I do not believe Welsh Labour should be having to defend themselves against the UN as I know your personal intentions are to ensure universal equality throughout Wales, but now is the time to take positive action and start listening to Welsh Labour members and disabled people and their families.

Personally, I have been treated abysmally by my Local Authority. I find myself in the position of having to teach my social worker about the Social Services and Well being Act. I am not being allowed to use my Direct Payments to meet my Personal Outcomes as described in the SSWBA and feel this vindicates my insistence on the need to maintain the tripartite system when deciding on and funding future care provision.

The reassessment process – which was originally due to end by September 30th 2018 and shows no sign of being completed soon – is really having a negative impact on my physical and mental health. When I first met with my social worker at the end of November 2018, she laughed when I suggested that I would need 24/7 support. She declared that no one in Wrexham gets such a thorough level of support [whether they require it or not?]. She said that even if we applied for such levels of care and support, that the panel would not accept such a request. This is a total departure from what the SSWBA promises. There is definitely no co-production going on and Local Authorities seem to be treating disabled people as a burden.

Without the overnight support I need to fully function in society, I have to stop drinking at 8pm at night, get ready for bed at 10pm and cannot wear my hand splints or use my leg supports during long and uncomfortable nights. I often find myself having to call on my 68-year-old father to assist me in the night, even though he lives a 10 minute drive away and has arthritis in both hands.

As Tanni Grey-Thompson said on Wales Live (23/01/19), it will cost the Welsh Government more in the long term to push ahead with this strategy of devolving funding to Local Authorities. It just makes no sense whatever way you look at it. Disabled people and their families never wanted such a situation to develop as was indicated in the original consultation that took place during 2015/16. I have been asking to see the consultation documents since October 2017, but I keep being directed towards a summary document. We all know that a summary can be manipulated and edited to suit the publishers. If the summary is accurate why can I not access original consultation responses?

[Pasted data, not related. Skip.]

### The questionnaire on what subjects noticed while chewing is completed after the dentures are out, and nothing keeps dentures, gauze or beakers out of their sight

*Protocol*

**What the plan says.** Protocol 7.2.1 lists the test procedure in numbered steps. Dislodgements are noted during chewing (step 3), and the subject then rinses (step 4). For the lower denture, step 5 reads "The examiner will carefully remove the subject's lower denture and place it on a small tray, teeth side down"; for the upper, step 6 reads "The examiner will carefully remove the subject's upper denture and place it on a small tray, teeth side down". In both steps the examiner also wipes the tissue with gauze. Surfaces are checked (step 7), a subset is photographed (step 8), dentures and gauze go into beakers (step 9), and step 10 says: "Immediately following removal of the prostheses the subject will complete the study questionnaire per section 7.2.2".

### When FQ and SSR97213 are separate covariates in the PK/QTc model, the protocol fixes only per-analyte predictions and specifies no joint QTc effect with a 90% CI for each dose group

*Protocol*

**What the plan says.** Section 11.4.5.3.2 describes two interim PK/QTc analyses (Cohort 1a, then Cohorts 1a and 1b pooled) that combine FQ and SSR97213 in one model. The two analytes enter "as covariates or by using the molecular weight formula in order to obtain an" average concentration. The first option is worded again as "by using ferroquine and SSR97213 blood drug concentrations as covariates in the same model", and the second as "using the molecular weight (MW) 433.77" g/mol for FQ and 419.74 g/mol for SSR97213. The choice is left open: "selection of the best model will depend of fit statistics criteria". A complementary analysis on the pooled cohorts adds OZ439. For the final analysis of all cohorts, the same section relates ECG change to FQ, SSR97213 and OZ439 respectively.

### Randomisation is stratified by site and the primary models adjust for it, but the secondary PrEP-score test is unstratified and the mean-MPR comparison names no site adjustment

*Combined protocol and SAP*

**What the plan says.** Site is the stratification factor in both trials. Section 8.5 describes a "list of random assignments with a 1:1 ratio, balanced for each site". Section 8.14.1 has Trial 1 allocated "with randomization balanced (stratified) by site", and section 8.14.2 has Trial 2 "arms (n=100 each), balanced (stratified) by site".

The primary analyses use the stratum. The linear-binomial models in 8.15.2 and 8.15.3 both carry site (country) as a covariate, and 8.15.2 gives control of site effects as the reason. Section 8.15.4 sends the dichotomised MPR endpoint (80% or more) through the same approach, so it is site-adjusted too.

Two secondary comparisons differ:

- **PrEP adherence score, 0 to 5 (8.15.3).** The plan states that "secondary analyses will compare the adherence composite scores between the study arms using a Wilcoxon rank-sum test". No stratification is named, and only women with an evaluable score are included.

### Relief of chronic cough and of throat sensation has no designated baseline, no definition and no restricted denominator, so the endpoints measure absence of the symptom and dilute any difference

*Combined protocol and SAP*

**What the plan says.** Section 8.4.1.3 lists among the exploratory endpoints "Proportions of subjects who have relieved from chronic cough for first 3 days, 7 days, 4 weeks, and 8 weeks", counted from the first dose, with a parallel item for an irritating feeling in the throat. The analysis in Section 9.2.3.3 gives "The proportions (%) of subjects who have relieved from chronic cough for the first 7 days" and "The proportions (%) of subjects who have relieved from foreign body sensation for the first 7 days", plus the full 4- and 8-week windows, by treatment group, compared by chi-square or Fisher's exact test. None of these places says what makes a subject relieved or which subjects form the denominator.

It is often claimed by the Welsh Government that the original stakeholder group were united in agreement with the closure of WILG and the transferring of funds to local authorities.This is quite simply untrue. The members of the stakeholder group that I have spoken to have stated their frustrations with the whole process: “I disagreed with one side of the room almost continuously,“ and “I would be amazed to see minutes of a meeting where all participants agreed that passing this WILG over to the local authority beyond the ring-fenced period was the way forward.”  Others have said “I used to go home from all these stakeholder groups thinking we had agreed certain things to discover that was not what had been recorded.” and other activists argue that many officials and civil servants do not actually “know what Independent Living means – they still think ‘independent’ means managing without support”.

It would greatly assist me in understanding Welsh Government’s decision making process on this issue if the minutes of all of the meetings of the stakeholder advisory group can be provided, and I will submit a Freedom of Information Act request if necessary.

I could go on and on, but time is against me and I would merely be repeating much of what can be read in my attached dossier of evidence. At over 80 pages long, I believe it is a comprehensive guide as to why the Welsh Independent Living Grant should be maintained indefinitely. The dossier includes information of the success of the Independent Living Schemes set up in Scotland and Northern Ireland that shows the lack of imagination shown by the Welsh Government compared to our neighbours.

Please note that this letter is written with the deepest respect towards yourself and your cabinet members. I am a loyal Welsh Labour supporter and I have belief in the 21st Century socialism that you intend on developing. The problem is that we cannot wait any longer and the changes need to be made immediately. There is no sense in a proud socialist Government copying the exact same model rolled out by the Conservative Party in Westminster.  Moreover, if the original decision was wrong then your team needs to have the courage to simply reverse it.  Tinkering with the detail in a bid to spare the blushes of your predecessors is just not acceptable: in fact it’s morally dishonest.

I know that you are extremely busy with Brexit and other pressing concerns, but disabled people with high care and support needs across Wales are in need of your leadership now. I look forward to meeting you again in the near future and should you require any more information from the #SaveWILG campaign, please do not hesitate to contact me.

Wishing you strength and solidarity

In hope…

Nathan Lee Davies
#SaveWILG campaign

WALESPOSTCARDFRONT001

Letter from David J Rowlands, AM #SaveWILG

Below I have copied a letter from David J Rowlands, AM, Chair of the Petitions Committee. That should be of interest to all WILG recipients and their families.